- Climbing mortgage rates cause residential construction to drop, existing home sales to slip.
- Federal Reserve raises rate with more increases to come. Recession chances grow.
- Consumer sentiment dipped on higher interest rates, rising gas prices and falling stock market. Jobless claims remain low.
Residential construction is headed further down with a 10% decline in permits in August. Existing home sales dropped less than expected in August, but sales have fallen for seven straight months. More declines are expected as supply is shrinking as fewer existing homeowners are interested in selling. With the Fed’s aggressive rate plans, mortgage rates may be 2 percentage points higher by year-end.
Initial jobless claims increased in the latest week’s data, but jobless claims overall remain very low.
Consumer sentiment dipped slightly last week and is likely going to end September down with interest rates jumping, stocks falling and gas prices increasing again.
Trend Signals Home Market in Decline
Residential construction trends were mixed in August, but the key underlying trend signals bigger declines ahead.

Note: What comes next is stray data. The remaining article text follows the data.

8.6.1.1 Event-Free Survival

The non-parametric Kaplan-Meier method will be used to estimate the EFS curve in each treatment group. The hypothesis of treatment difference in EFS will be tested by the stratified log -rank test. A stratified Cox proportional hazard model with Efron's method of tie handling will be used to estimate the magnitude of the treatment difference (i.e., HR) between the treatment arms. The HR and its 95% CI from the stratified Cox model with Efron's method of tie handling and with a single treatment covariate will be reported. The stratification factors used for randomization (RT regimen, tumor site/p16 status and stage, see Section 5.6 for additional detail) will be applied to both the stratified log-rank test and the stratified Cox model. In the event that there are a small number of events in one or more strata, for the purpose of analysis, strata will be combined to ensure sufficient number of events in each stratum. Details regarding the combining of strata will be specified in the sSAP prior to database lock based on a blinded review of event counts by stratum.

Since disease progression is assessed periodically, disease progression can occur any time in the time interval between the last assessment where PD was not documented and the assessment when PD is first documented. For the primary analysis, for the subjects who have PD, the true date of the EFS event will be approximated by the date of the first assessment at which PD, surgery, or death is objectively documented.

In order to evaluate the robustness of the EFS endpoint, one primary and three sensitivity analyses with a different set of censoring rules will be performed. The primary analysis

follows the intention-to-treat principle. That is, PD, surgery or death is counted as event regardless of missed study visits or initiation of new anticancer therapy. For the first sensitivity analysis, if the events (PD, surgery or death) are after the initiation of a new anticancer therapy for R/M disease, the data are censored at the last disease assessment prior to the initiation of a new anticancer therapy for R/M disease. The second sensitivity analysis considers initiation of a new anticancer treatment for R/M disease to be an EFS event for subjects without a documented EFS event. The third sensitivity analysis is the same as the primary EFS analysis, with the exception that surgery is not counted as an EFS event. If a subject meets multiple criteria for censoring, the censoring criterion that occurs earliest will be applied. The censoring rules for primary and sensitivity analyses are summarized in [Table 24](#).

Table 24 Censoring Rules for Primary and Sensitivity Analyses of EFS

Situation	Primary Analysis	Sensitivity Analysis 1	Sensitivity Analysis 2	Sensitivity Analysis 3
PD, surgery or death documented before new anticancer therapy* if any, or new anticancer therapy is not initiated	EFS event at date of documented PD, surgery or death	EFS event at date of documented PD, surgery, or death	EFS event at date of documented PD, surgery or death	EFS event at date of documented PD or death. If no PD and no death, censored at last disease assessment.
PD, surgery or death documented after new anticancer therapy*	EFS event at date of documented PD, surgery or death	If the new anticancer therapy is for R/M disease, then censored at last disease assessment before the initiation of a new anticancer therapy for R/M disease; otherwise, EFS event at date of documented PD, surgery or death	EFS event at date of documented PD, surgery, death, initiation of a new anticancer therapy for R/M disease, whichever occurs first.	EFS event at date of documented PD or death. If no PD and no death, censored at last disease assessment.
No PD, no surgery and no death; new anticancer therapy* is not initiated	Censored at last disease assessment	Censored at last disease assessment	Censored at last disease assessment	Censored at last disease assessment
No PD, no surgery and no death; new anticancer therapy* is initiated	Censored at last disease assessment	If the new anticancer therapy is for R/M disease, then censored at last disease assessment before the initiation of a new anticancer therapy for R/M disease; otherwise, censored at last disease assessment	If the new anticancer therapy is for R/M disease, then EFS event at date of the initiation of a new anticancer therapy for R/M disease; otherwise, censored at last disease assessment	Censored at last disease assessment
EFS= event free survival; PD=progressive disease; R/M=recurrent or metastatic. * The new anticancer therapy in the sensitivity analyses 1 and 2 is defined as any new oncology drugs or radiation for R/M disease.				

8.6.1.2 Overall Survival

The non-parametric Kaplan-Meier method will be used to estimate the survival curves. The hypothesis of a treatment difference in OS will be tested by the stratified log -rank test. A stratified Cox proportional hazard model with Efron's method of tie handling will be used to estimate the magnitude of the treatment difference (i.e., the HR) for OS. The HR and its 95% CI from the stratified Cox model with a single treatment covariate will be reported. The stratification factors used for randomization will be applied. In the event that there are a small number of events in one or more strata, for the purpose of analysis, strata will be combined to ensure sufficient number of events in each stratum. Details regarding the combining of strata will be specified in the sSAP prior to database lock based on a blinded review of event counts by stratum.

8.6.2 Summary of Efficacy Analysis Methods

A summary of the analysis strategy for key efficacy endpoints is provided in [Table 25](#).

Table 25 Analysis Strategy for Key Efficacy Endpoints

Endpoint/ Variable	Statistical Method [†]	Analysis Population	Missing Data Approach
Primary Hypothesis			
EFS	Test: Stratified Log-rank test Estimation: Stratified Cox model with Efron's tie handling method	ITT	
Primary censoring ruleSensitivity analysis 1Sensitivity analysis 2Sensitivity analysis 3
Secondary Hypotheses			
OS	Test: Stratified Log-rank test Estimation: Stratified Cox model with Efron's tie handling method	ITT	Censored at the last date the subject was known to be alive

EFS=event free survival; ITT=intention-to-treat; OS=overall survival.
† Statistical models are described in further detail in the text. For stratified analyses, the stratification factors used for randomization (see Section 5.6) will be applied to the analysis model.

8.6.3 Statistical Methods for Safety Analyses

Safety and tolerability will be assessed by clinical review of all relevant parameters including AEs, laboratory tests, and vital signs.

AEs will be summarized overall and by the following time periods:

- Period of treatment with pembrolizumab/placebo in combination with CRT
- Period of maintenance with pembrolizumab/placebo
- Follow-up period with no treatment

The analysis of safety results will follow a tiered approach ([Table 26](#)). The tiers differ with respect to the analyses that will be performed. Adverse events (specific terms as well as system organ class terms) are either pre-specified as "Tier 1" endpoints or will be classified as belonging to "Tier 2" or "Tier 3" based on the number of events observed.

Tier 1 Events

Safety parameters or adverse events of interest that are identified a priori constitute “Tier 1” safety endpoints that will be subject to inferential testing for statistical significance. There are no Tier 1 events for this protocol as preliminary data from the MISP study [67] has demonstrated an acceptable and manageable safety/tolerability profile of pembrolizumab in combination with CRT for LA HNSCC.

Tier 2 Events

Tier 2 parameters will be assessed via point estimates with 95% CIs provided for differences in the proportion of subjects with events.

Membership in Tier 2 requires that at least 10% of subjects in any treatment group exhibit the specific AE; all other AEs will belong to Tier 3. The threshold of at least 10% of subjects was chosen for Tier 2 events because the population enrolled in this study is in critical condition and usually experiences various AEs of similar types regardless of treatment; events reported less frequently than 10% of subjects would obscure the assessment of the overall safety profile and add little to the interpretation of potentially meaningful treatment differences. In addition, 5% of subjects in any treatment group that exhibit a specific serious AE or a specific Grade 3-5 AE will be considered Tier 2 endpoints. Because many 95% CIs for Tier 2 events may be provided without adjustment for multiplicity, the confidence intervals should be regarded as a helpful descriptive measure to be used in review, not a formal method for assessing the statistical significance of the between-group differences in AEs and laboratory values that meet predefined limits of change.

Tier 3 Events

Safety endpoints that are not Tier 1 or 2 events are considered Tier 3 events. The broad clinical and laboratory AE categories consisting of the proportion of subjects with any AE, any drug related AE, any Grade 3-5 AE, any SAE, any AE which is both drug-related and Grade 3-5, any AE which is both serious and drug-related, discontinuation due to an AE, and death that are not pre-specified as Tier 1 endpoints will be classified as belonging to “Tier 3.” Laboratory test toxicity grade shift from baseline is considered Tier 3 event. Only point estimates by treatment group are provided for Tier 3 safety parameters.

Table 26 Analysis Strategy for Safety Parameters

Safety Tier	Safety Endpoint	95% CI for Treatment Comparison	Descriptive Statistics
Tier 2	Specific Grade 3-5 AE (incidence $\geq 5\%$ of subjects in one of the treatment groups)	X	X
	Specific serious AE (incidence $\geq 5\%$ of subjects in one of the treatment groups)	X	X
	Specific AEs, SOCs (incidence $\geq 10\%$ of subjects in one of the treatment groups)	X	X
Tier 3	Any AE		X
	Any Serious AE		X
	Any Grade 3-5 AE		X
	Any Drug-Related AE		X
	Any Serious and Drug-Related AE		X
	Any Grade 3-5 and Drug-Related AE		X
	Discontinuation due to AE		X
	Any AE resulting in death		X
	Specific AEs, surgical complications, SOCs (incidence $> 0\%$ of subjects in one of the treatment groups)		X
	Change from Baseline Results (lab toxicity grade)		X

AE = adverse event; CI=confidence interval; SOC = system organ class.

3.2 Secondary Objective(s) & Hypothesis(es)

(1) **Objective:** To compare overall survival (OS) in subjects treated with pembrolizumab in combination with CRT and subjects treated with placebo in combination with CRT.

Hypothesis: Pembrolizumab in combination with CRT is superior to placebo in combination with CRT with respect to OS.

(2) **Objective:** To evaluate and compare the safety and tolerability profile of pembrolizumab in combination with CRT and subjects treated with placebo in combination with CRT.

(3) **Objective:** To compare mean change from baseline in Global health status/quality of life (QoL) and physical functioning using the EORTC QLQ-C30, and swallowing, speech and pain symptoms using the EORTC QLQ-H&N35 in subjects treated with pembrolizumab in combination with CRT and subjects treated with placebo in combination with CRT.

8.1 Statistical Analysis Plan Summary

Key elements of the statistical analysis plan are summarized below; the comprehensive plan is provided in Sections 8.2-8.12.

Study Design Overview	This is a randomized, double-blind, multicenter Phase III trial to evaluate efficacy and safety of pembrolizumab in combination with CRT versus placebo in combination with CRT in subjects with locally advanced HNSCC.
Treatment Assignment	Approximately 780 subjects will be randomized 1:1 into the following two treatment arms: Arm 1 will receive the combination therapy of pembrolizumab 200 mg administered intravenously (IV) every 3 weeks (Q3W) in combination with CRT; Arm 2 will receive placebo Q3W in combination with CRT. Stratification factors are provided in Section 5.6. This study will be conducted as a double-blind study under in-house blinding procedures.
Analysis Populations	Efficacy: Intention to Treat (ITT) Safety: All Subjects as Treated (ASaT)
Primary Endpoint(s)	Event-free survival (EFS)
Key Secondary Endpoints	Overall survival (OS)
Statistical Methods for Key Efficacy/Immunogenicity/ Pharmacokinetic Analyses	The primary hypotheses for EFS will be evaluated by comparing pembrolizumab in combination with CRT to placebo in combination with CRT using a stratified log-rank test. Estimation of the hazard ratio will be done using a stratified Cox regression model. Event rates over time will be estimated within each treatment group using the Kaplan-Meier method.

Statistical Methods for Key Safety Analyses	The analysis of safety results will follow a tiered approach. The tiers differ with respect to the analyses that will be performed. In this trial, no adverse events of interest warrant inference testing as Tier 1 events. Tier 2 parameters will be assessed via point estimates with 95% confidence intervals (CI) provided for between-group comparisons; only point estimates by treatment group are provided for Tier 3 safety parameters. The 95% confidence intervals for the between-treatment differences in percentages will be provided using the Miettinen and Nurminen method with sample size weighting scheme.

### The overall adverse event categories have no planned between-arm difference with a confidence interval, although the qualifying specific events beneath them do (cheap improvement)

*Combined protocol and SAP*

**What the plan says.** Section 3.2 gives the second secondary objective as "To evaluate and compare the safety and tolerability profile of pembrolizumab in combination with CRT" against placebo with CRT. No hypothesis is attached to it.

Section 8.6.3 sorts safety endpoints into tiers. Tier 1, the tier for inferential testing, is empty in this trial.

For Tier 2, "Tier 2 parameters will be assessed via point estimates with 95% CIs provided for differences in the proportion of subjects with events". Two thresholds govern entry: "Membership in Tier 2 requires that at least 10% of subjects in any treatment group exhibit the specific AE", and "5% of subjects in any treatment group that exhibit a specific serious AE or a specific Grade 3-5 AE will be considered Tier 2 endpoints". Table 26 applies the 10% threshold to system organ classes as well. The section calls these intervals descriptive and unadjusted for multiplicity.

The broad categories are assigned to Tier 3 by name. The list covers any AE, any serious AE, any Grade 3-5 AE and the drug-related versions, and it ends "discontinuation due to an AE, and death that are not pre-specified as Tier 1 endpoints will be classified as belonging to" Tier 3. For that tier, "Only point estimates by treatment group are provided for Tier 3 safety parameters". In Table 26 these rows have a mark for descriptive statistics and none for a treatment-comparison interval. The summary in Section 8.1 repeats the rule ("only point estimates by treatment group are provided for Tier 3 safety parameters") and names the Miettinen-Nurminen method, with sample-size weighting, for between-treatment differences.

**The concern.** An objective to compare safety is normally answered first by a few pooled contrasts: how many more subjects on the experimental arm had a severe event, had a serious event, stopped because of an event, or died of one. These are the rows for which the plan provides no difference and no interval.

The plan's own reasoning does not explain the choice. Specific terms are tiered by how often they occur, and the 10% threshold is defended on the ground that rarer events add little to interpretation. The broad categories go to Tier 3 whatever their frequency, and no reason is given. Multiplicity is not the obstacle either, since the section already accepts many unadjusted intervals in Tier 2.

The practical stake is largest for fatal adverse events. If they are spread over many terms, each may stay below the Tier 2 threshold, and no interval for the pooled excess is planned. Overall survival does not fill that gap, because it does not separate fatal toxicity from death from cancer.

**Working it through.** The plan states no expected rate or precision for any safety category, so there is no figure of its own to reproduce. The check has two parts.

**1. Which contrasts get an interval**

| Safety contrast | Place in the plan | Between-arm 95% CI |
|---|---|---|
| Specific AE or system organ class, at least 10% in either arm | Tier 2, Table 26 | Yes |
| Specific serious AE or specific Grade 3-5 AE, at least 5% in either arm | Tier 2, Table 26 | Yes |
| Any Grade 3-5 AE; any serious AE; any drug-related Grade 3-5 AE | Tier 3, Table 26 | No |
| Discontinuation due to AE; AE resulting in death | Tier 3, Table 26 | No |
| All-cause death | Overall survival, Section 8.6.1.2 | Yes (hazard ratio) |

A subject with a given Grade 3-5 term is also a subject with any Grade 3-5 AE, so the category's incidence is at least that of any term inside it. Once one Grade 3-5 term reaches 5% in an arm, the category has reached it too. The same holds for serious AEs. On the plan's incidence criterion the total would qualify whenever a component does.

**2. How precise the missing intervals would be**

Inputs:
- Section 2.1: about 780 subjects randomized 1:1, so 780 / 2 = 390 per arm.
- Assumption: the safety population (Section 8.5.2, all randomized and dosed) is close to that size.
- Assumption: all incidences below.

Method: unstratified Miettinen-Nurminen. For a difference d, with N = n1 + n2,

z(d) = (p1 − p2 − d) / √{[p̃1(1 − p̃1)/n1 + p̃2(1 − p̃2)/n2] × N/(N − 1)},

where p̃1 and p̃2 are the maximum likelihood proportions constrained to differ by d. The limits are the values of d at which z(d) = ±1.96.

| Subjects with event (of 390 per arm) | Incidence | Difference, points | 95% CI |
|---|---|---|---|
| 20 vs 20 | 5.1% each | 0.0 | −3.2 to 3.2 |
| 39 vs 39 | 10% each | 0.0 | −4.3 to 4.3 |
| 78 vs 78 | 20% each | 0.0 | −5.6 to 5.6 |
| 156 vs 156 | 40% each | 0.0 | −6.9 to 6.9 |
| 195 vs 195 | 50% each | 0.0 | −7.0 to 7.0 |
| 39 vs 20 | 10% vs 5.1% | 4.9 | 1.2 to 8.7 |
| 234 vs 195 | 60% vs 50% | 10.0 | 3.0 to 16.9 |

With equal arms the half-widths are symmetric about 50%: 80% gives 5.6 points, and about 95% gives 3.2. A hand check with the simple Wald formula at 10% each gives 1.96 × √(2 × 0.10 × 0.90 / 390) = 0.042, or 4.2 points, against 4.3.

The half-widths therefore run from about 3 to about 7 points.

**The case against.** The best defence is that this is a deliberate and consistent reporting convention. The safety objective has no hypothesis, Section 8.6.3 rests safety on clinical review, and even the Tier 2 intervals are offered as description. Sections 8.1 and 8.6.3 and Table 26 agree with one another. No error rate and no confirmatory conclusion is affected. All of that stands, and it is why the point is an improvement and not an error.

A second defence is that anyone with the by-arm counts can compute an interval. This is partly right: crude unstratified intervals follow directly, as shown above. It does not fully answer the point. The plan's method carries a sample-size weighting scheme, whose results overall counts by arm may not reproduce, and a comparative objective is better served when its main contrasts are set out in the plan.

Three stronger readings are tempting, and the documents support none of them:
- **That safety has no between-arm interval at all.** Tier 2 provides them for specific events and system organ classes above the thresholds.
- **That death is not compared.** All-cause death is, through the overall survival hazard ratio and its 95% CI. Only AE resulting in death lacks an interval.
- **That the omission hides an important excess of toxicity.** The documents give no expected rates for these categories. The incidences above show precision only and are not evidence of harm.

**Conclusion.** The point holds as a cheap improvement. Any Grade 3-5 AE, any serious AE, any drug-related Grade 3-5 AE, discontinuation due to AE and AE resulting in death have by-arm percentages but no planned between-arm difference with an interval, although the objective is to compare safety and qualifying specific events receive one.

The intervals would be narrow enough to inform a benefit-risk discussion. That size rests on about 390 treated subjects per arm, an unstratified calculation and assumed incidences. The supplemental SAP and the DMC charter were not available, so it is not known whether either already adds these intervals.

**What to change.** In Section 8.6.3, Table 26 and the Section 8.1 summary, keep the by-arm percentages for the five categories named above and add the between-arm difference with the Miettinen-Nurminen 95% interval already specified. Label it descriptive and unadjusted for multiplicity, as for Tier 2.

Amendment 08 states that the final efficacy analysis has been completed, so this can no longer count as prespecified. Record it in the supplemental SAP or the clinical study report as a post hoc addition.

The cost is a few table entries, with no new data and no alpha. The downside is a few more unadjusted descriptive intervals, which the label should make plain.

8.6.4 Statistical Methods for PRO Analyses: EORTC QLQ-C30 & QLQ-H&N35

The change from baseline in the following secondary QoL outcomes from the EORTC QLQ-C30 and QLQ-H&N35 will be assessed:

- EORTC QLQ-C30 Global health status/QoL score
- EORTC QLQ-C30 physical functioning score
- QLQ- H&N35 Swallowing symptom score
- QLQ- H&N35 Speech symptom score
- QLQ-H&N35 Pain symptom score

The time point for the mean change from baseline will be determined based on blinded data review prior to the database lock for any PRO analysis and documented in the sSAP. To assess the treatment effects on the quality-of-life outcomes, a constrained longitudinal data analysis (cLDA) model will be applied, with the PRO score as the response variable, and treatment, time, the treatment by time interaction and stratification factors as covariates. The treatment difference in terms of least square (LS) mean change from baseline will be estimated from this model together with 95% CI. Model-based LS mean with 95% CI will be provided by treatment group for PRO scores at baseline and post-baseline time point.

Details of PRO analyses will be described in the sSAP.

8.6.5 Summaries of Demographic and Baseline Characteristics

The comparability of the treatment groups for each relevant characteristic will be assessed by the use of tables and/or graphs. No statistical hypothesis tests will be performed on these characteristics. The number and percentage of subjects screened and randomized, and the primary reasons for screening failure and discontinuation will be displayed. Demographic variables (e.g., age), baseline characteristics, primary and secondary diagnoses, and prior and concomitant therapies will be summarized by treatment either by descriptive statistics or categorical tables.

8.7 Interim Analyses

The seasonally adjusted annualized rate of starts increased 12.2% when starts were expected to be steady. However, permits declined 10.0% when a smaller decline of 4.8% had been expected. The starts increase was driven by the more volatile multi-family component with a 28% increase and a smaller 3.4% increase in single family. After the August increase, starts were up 0.1% from a year ago and up 15.0% compared to August 2019.
Permits were down 14.4% from a year ago and up only 2.2% compared to 2019. Permits lead starts, so the permitting pace at 1.517 million units was lower than the 1.575 million starts pace, which is an indication that starts will decline in future months. In permits, single-family declined 3.5% in August while multi-family declined 17.9%. Compared to 2019, single-family permits were unchanged, while multi-family permits were up 5.5%.